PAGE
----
Homeless problem at ‘crisis point,’ says Fr Peter McVerry
Government have their heads in the sand, says Fr McVerry
Fr Peter McVerry: ‘The problem is already at crisis point . . . In three months’ time, it’s going to be a tragedy.’ Photograph: Dara Mac Dónaill
Ireland’s homeless problem is at “crisis point”, according to Fr Peter McVerry, the director of an organisation that
provides accommodation and care for homeless people.
Fr McVerry said he had not been surprised by two stories carried in The Irish Times in the past week about two sets of families: one of a mother with five children who has been living in a Dublin hotel room for the past three months; the other of a woman with three children who slept in her car for a week after a series of temporary housing arrangements broke down.
“I am meeting this every day,” he said. “I got a phone call from a lady a week ago saying she was sitting on a park bench with her three young children because she couldn’t get a place.
“Unfortunately these sort of stories are no revelation to me.”
He said the majority of people who become homeless today fall into one of three categories: People who can no longer afford to pay the rent; people whose relationships have broken down; those who were being made homeless because of the repossession of their home.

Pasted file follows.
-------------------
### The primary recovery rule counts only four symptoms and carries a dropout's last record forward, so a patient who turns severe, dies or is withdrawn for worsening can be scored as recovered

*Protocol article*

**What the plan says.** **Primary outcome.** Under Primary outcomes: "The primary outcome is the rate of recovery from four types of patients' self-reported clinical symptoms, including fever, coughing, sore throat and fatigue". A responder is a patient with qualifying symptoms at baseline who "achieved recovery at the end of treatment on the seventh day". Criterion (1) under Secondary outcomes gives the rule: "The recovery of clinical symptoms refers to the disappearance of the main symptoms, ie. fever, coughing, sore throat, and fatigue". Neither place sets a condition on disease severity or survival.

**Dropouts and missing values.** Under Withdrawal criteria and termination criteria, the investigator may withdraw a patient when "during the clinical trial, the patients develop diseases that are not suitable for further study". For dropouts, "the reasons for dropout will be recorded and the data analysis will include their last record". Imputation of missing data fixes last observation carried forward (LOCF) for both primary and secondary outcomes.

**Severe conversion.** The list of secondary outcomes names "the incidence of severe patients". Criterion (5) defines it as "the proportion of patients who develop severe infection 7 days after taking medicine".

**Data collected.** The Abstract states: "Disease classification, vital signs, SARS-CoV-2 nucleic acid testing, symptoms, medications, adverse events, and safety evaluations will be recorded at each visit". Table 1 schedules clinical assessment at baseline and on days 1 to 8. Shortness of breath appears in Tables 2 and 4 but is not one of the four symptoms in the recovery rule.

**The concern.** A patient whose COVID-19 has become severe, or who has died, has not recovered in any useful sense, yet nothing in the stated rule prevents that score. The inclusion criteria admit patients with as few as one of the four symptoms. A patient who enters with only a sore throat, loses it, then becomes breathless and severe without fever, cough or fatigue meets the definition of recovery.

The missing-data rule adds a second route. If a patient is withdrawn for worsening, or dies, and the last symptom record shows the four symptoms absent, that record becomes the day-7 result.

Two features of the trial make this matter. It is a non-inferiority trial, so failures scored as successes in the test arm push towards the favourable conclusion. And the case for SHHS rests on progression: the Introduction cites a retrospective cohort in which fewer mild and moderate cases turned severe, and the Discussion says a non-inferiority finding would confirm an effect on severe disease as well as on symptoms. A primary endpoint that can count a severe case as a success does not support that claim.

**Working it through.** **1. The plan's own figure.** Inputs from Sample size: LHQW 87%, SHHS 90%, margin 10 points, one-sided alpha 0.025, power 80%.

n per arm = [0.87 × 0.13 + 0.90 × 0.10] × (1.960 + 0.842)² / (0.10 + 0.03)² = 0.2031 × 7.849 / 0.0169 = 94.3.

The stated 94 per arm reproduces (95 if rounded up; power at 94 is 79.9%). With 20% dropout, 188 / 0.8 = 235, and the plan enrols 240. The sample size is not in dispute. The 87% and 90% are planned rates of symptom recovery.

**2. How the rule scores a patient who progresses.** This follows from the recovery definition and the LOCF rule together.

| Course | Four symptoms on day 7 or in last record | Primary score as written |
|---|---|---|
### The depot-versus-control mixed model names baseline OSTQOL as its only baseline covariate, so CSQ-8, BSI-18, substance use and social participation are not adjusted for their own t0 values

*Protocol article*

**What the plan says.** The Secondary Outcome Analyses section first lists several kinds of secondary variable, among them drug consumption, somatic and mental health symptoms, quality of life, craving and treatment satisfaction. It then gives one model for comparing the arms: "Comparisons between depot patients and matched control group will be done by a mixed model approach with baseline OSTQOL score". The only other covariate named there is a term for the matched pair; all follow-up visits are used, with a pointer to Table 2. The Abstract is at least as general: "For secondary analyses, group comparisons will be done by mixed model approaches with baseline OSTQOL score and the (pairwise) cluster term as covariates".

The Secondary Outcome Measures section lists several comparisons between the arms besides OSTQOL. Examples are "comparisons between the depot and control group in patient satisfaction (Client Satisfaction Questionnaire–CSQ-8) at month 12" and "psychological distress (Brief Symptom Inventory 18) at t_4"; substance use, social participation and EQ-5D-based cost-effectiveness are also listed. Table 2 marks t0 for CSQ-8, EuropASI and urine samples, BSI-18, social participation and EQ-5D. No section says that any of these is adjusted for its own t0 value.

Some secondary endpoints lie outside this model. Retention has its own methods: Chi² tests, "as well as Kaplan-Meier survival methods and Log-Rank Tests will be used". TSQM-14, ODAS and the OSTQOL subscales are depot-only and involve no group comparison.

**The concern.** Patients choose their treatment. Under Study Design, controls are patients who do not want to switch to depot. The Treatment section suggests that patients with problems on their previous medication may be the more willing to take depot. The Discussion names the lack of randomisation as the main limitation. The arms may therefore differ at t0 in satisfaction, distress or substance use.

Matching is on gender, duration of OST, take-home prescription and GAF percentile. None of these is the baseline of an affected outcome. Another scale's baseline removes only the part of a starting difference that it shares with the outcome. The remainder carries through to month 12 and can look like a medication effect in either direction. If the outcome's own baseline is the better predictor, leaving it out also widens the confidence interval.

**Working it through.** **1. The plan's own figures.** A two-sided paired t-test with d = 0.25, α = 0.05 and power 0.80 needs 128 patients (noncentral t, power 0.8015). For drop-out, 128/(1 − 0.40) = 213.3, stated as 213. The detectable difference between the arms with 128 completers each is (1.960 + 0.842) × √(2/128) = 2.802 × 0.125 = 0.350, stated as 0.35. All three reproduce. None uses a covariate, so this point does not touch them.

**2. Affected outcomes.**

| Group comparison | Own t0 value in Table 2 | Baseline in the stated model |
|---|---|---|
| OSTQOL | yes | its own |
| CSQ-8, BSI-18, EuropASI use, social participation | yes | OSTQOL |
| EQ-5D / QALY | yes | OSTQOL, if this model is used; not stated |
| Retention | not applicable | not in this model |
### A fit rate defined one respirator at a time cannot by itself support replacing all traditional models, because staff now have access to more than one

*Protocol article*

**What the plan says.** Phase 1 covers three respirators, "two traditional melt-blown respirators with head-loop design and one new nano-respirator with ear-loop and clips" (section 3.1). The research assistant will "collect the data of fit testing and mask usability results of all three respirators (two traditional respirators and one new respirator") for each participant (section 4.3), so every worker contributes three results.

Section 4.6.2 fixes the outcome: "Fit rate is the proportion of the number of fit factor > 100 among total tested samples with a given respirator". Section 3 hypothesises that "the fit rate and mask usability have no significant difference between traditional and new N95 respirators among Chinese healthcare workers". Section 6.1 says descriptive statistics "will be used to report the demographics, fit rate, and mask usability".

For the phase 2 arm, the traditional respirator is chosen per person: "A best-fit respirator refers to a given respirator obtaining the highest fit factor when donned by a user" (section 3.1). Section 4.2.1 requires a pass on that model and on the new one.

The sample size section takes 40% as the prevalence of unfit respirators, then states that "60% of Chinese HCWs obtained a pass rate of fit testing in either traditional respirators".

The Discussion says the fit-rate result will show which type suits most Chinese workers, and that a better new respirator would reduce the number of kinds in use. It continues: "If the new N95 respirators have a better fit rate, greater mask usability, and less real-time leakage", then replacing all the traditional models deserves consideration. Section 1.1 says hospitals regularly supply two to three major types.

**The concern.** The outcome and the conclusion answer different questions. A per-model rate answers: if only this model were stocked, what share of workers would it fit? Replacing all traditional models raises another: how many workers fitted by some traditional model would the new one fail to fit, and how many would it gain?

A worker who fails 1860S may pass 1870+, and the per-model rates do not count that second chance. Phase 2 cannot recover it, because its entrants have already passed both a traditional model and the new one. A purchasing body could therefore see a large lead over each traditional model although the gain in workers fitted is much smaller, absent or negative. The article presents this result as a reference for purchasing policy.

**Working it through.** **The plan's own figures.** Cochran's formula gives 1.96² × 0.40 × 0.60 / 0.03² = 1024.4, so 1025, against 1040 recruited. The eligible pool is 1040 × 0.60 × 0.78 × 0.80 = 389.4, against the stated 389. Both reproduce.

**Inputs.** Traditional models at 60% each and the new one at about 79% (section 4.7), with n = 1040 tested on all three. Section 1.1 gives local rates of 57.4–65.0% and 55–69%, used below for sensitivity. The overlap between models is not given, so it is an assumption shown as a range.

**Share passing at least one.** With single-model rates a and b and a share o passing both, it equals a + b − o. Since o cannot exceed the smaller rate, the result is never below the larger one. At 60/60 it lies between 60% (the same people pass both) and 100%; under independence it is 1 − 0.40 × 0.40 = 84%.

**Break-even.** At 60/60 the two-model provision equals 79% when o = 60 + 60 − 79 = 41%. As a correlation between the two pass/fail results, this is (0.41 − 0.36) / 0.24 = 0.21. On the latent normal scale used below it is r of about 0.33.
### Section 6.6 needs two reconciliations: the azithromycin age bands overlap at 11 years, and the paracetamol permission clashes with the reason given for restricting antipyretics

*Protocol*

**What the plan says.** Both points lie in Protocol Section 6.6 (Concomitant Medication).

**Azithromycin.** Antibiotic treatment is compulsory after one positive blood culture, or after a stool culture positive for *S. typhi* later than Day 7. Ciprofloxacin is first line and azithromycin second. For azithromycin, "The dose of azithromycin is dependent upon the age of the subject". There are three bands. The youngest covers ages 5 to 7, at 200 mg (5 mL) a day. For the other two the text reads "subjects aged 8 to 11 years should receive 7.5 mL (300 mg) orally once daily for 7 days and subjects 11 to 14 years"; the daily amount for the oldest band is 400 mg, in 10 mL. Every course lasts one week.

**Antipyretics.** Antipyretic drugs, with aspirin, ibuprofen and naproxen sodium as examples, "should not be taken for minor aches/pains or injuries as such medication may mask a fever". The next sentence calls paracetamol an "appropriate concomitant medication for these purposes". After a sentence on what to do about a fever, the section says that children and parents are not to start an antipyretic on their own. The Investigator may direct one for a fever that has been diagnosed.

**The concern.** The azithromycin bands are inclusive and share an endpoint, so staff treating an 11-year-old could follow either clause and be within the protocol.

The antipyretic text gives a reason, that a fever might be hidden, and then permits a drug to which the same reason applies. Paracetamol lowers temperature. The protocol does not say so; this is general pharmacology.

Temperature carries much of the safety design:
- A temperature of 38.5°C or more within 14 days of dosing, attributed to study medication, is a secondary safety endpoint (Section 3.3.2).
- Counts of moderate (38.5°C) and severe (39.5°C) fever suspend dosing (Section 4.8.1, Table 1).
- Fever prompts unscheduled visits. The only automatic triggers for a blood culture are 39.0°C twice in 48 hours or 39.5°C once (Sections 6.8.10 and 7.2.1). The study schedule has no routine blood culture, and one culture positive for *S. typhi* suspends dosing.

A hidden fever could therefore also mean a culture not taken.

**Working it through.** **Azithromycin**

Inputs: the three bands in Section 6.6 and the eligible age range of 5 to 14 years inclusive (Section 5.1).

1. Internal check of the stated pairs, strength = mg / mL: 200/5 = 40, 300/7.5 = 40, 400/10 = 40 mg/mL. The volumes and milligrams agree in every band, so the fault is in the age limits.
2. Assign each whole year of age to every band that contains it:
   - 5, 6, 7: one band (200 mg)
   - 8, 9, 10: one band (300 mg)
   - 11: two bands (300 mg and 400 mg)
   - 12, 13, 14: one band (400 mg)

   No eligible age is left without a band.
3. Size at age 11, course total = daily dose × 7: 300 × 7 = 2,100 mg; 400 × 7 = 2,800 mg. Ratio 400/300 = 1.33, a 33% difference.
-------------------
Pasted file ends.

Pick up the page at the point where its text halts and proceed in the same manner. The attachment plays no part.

He said that he expected the situation to get worse in the coming months and years and that it would force even more people into the private rental market.
“There is a tsunami coming down the road and the Government have their heads in the sand,” he said.
Pointing to the Government’s commitment to provide a €500 million investment to provide fibre-powered broadband in more than 1,000 rural towns and villages, Fr McVerry said that, while it was not a case of pitting one against the other, that the same level of investment should be committed to dealing with the homeless problem.
“I just think the level of commitment to provide rural broadband should be equal to the level of commitment to providing accommodation to homeless people,” he said.
“The problem is already at crisis point . . . At the moment it’s a disaster. In three months’ time, it’s going to be a tragedy,” he added.